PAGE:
How have your influences changed as you grow as a musician?

As a child, I saw popular and classical music as polar opposites of each other. In my mind, to put it simply, popular music made you feel something, and classical music made you think about something. Over time, that view has changed, as I have discovered more and more examples of music from both genres that contradict that perception. I have also discovered many other genres, leading to an even broader musical experience. I suppose it is human nature to want to categorize things, but I think sometimes that can lead to a somewhat limited vision of what is possible within the world of music. In order for me to be able to establish my own musical identity, I needed to develop a much broader and inclusive view of music.

The Hungarian composer Béla Bartók believed that music is seamless, something that he demonstrated repeatedly by cleverly incorporating the folk music of Hungary and Romania with his own classical style. The result was an exciting and very original brand of music. This inspired me to stop thinking in a regimented way about different styles and helped me to develop a much broader sense of what is possible.

Where and when are you at your most creative?

I find discussions about how the creative process works fascinating.

One of the first things that I learned about creativity is that it is unpredictable. A lot of my new ideas are born out of experimentation. Sometimes I will spend hours experimenting with something that has peaked my interest: a harmonic progression, a rhythmic idea, a melodic fragment, a different perspective on tonality, or a particular instrumentation. What this experimentation leads to is not always immediately obvious. Often I will have nothing concrete to show for it initially, but who knows what is going on beneath the surface? Who knows what this experimentation leads to, perhaps weeks or even months later?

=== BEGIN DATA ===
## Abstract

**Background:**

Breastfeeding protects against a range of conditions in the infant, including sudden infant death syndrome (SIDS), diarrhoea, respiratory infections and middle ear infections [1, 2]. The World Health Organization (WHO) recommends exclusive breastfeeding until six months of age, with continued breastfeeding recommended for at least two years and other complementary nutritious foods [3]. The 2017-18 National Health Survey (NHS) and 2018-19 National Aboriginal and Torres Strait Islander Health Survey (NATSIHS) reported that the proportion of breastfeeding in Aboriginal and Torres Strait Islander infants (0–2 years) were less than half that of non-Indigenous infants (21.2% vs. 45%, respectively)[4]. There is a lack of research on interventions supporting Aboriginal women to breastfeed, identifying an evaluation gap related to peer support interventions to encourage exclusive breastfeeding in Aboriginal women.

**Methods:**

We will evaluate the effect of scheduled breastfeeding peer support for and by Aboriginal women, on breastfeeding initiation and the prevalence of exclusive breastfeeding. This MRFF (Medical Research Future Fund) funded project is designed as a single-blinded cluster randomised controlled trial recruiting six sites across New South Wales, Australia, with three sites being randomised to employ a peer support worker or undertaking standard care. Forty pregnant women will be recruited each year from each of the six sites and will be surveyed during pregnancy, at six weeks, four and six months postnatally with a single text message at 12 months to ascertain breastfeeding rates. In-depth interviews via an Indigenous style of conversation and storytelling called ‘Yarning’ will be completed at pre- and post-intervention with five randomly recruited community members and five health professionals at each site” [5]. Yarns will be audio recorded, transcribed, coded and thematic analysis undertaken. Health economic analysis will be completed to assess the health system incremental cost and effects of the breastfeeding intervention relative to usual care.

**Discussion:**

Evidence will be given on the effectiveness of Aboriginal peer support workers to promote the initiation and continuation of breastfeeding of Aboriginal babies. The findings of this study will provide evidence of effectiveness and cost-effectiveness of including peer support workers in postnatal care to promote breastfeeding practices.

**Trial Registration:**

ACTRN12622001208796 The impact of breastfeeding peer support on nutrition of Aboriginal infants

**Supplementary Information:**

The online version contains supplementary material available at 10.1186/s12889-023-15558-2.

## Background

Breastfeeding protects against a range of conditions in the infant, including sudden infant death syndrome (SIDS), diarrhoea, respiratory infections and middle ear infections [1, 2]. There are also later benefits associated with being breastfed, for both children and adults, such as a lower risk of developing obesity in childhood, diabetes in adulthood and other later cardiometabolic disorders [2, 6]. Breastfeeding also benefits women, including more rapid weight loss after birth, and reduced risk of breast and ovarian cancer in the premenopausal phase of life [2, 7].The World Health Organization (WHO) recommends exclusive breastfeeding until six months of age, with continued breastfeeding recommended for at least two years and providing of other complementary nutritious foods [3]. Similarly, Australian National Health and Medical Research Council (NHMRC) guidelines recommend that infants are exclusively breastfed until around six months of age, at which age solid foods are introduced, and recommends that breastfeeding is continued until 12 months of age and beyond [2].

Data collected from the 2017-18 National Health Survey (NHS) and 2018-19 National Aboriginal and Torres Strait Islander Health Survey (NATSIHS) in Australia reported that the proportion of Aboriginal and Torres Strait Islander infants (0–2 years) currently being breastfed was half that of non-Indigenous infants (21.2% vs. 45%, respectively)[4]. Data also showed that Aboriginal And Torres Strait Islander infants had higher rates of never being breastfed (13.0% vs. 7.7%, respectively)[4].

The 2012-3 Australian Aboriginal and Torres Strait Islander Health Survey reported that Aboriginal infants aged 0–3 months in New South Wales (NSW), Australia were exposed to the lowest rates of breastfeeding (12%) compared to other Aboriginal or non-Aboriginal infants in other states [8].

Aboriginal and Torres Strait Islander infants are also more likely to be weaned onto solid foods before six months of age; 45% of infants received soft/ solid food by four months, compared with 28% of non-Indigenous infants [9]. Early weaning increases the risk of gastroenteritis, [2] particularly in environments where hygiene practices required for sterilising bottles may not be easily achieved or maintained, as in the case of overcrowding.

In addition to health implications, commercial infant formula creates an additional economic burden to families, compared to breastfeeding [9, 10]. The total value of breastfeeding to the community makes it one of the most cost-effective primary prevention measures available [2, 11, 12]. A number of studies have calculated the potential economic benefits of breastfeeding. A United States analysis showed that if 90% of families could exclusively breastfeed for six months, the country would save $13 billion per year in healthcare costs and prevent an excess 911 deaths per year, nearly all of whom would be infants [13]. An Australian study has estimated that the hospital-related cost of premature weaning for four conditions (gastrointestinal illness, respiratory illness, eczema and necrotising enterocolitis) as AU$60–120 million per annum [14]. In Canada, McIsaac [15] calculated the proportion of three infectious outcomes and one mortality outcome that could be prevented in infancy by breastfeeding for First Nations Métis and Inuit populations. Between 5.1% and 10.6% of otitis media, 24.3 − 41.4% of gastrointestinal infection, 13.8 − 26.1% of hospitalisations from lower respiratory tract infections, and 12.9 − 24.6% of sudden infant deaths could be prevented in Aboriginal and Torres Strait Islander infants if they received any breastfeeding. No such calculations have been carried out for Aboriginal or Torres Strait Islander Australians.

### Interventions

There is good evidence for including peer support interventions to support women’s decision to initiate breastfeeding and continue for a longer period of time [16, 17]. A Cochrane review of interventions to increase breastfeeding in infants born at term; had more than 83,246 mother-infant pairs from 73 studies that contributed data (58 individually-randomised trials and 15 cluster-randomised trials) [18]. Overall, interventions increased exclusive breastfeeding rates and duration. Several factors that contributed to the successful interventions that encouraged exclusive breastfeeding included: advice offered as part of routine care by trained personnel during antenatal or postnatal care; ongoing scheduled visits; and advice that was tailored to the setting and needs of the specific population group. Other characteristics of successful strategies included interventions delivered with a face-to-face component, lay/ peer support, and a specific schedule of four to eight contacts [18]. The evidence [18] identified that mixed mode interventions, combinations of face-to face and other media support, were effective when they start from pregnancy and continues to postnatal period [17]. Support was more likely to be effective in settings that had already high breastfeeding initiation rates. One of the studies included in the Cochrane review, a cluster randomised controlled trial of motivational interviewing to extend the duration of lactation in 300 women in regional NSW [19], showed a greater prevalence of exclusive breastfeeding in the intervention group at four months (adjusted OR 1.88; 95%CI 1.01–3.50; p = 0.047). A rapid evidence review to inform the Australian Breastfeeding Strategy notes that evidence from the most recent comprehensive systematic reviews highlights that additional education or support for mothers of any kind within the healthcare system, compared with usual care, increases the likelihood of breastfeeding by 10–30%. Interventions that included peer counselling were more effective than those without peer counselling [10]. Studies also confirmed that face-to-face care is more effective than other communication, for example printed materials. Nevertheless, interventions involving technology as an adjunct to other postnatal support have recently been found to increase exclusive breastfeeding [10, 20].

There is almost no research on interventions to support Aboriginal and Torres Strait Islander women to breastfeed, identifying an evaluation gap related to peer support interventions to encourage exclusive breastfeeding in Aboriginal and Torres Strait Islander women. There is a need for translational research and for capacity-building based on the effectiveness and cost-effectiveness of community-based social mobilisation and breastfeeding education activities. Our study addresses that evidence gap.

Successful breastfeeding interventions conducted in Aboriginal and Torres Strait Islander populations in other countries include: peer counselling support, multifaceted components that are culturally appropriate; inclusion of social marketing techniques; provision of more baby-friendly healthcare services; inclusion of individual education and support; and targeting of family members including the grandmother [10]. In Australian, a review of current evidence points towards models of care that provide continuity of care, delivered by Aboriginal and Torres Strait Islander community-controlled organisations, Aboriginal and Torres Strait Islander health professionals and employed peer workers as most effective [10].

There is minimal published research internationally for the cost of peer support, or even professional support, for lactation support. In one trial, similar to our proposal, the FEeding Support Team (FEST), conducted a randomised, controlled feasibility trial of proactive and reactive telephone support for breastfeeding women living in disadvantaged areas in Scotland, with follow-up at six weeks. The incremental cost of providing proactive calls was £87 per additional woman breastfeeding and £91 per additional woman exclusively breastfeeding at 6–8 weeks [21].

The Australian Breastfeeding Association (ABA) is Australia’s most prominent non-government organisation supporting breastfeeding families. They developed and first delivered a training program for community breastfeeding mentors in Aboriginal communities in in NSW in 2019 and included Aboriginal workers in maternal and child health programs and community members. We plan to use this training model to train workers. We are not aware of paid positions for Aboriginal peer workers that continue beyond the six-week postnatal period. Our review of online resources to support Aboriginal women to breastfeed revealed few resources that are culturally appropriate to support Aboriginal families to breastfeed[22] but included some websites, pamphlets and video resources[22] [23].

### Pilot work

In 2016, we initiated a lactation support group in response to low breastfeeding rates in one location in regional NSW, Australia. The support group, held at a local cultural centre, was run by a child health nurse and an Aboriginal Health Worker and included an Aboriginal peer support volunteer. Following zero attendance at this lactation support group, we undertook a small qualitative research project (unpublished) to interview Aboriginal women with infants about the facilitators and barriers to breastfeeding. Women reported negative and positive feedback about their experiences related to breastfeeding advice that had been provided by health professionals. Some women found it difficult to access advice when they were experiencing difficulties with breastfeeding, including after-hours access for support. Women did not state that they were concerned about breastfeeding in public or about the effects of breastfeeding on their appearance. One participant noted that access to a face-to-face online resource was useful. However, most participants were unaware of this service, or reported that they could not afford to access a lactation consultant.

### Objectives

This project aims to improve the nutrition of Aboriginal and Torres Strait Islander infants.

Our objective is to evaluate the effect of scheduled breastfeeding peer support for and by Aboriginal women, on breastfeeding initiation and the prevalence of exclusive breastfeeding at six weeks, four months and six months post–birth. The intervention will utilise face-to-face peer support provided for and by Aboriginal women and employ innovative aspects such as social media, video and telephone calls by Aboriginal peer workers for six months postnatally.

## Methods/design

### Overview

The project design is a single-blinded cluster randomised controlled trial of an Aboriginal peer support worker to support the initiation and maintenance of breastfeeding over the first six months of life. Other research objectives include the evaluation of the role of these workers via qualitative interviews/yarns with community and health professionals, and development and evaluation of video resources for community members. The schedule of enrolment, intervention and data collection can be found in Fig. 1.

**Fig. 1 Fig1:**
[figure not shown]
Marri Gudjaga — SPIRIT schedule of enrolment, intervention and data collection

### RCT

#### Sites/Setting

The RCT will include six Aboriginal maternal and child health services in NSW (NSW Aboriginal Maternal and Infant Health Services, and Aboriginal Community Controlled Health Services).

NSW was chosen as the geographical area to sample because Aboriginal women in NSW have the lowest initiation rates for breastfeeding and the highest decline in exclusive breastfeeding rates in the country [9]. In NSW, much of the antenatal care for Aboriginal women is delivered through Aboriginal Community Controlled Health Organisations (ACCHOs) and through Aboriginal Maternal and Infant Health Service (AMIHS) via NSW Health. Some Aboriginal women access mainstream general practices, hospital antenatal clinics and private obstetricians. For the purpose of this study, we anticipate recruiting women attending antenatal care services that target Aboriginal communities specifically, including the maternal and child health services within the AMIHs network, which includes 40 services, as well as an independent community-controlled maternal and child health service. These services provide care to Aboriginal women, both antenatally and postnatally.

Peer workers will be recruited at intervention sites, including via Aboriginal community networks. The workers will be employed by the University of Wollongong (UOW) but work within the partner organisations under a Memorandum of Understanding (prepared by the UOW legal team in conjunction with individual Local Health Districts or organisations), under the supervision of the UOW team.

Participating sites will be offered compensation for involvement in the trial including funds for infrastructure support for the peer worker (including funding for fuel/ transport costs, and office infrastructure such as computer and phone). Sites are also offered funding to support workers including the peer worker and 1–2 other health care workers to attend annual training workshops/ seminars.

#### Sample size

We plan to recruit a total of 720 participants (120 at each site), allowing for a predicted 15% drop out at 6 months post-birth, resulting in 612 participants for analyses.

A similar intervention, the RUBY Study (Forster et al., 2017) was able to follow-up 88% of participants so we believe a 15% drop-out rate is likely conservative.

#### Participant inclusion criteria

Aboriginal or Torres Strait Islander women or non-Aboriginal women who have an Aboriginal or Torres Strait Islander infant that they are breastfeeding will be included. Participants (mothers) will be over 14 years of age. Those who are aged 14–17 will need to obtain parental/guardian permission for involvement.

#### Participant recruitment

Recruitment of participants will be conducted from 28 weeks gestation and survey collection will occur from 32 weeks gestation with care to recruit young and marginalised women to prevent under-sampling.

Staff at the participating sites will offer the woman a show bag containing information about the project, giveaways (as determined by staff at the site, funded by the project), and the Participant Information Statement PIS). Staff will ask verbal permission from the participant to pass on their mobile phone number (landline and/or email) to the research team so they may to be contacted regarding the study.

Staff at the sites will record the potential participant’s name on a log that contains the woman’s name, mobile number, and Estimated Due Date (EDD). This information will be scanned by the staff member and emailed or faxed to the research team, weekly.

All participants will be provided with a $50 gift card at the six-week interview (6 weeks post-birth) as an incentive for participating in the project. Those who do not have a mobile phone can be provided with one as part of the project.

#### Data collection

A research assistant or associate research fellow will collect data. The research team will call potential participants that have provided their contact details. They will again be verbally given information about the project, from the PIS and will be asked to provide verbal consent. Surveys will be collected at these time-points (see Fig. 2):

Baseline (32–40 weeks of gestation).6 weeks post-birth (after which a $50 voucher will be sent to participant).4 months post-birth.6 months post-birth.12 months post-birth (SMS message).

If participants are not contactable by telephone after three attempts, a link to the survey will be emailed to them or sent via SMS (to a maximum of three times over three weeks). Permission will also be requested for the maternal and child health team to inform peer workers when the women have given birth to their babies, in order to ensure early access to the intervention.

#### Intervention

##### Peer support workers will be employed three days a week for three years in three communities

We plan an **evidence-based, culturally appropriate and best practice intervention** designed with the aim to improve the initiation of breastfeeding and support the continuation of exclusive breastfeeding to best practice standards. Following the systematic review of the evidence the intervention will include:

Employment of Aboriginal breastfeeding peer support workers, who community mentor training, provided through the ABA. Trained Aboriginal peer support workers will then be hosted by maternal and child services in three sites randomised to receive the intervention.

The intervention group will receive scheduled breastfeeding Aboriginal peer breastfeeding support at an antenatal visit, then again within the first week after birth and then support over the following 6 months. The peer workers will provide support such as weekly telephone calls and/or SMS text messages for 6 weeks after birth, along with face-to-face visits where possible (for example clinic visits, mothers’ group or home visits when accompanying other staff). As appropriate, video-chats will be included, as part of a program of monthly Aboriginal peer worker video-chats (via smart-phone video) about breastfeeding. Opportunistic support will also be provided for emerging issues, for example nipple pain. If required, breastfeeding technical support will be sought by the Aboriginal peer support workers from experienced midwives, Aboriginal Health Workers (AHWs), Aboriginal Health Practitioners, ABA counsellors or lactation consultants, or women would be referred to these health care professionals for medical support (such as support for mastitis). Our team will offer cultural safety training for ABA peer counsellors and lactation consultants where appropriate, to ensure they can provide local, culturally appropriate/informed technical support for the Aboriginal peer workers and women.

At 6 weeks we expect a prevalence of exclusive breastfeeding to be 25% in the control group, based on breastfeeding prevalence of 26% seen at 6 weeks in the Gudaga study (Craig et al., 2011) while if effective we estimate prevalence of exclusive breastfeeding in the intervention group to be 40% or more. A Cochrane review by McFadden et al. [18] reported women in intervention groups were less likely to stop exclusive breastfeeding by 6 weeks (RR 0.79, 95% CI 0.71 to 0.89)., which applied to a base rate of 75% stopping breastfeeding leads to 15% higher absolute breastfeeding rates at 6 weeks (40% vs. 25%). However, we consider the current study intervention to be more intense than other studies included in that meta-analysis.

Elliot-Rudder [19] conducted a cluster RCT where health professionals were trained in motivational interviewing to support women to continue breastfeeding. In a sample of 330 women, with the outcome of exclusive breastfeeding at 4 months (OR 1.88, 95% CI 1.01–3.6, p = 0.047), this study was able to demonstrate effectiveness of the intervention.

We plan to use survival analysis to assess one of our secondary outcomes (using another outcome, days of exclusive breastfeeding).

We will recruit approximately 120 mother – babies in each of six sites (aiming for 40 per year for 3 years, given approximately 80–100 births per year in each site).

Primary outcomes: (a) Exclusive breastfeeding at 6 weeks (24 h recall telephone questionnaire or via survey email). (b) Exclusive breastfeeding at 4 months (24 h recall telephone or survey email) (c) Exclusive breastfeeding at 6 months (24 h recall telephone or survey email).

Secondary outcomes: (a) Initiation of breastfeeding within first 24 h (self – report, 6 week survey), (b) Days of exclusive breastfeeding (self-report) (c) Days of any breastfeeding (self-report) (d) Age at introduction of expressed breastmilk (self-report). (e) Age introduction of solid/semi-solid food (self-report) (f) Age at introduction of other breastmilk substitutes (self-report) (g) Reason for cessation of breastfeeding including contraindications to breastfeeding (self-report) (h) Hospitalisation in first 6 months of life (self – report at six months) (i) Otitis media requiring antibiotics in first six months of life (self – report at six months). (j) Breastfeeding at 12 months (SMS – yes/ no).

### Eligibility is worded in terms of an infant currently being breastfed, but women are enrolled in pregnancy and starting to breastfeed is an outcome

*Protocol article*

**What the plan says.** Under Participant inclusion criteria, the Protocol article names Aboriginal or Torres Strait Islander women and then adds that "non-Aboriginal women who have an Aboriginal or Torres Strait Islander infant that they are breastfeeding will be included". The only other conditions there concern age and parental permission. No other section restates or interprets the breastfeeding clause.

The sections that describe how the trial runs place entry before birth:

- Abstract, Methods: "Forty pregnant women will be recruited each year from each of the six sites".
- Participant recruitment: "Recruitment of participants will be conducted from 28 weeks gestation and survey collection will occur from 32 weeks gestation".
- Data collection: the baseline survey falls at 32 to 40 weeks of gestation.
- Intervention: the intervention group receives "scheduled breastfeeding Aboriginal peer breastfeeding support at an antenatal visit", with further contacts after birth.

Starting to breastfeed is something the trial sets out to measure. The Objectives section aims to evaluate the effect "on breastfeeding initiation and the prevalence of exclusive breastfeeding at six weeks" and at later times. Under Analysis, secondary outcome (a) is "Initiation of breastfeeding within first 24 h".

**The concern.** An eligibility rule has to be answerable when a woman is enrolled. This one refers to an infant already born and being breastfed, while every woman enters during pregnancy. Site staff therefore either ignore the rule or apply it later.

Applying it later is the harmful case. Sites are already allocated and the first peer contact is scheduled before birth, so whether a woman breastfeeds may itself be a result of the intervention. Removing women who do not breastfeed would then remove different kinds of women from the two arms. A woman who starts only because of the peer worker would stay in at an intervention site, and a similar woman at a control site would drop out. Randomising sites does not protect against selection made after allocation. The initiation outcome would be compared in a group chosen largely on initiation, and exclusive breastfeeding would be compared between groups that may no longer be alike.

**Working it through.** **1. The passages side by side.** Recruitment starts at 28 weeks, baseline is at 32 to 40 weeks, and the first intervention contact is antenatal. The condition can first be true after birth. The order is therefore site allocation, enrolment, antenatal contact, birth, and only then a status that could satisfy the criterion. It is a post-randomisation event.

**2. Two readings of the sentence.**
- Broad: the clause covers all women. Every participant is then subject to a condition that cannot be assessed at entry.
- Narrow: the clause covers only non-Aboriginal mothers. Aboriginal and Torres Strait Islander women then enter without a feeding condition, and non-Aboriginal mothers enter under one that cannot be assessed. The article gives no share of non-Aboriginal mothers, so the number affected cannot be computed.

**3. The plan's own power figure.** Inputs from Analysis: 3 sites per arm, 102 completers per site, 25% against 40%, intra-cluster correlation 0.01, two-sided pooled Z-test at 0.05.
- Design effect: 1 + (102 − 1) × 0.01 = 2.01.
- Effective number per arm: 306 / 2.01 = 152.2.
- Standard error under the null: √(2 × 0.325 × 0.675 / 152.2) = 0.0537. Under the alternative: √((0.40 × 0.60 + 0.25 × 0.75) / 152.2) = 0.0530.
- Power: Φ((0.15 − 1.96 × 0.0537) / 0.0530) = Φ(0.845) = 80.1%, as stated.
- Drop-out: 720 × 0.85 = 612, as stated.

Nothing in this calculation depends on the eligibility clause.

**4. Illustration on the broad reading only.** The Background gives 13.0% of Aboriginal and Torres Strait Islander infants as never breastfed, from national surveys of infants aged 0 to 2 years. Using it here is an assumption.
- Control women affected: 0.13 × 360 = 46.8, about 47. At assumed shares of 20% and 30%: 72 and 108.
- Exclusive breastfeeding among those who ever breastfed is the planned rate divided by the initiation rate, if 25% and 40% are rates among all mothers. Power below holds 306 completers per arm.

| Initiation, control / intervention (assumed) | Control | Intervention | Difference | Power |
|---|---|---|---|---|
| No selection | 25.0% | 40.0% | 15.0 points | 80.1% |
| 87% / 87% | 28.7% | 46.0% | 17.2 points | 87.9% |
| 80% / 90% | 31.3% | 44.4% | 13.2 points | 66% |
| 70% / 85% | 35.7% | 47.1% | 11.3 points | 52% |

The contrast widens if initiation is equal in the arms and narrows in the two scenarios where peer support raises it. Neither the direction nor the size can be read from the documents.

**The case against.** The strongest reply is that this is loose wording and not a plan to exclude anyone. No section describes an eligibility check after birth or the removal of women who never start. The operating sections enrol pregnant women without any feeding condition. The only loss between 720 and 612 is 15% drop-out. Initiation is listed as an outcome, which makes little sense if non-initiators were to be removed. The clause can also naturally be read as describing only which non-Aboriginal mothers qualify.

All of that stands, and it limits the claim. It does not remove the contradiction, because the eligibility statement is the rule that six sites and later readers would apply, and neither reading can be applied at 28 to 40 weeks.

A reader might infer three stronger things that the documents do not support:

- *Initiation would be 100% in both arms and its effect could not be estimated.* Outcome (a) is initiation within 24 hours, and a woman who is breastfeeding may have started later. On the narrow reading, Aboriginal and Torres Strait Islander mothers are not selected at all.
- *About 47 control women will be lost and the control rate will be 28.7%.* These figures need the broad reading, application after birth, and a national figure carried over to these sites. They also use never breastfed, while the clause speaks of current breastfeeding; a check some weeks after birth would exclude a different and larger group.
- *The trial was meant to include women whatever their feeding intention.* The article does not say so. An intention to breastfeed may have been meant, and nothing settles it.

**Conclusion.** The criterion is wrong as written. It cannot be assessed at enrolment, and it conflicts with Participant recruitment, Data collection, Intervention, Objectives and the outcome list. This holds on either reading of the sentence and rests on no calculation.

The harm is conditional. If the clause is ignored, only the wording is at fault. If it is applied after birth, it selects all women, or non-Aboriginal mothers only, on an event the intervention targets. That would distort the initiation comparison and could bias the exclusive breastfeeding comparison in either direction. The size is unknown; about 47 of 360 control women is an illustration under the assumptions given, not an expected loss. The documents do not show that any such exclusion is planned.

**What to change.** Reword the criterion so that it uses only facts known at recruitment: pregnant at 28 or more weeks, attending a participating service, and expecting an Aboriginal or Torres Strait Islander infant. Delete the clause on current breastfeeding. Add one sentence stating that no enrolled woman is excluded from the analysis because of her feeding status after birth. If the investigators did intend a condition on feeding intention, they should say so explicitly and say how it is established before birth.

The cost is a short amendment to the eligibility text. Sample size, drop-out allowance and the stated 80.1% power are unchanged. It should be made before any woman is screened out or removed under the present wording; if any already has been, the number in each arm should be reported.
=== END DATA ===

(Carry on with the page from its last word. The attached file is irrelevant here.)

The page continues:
Because it is so hard to predict, it is important to create an environment which enables the creative process to flow as naturally as possible when it does occur. Part of this involves ensuring that I have the tools on hand to both capture and work with the new material as it comes through. Another part of it is to ensure that I can organize my time so that I can dedicate myself to working with the new material properly when it presents itself.

Who are your musical mentors?

I have had several mentors over the years, some musical and some not. There is one musical mentor that stands out for me: my piano teacher William Lowe. The dedication and passion he continually demonstrated for both his craft and his students has always been a source of inspiration for me. He not only introduced me to an incredible range of different piano music, he also introduced me to the world of opera, everything from Mozart to Wagner to Berg and so many others. Italian, French, German, English and Russian, he opened my eyes to an incredible world. One of my fondest memories as a student is when Bill would take me to the opera; he did this on several occasions, and each time it was such an exciting thrill.

Bill had a kind of intuitive sense about many of his students, and he always liked to encourage them by providing plenty of performance possibilities. I remember one time after I had just finished playing at a piano recital, he presented me with a gift: it was a book about the instruments of the orchestra.

Explore Anthony’s Latest Release

LEGENDS AND LIGHT VOL. 2 - album cover


LEGENDS AND LIGHT VOL. 2 is available now from Navona Records. Click here to visit the catalog page and explore this album.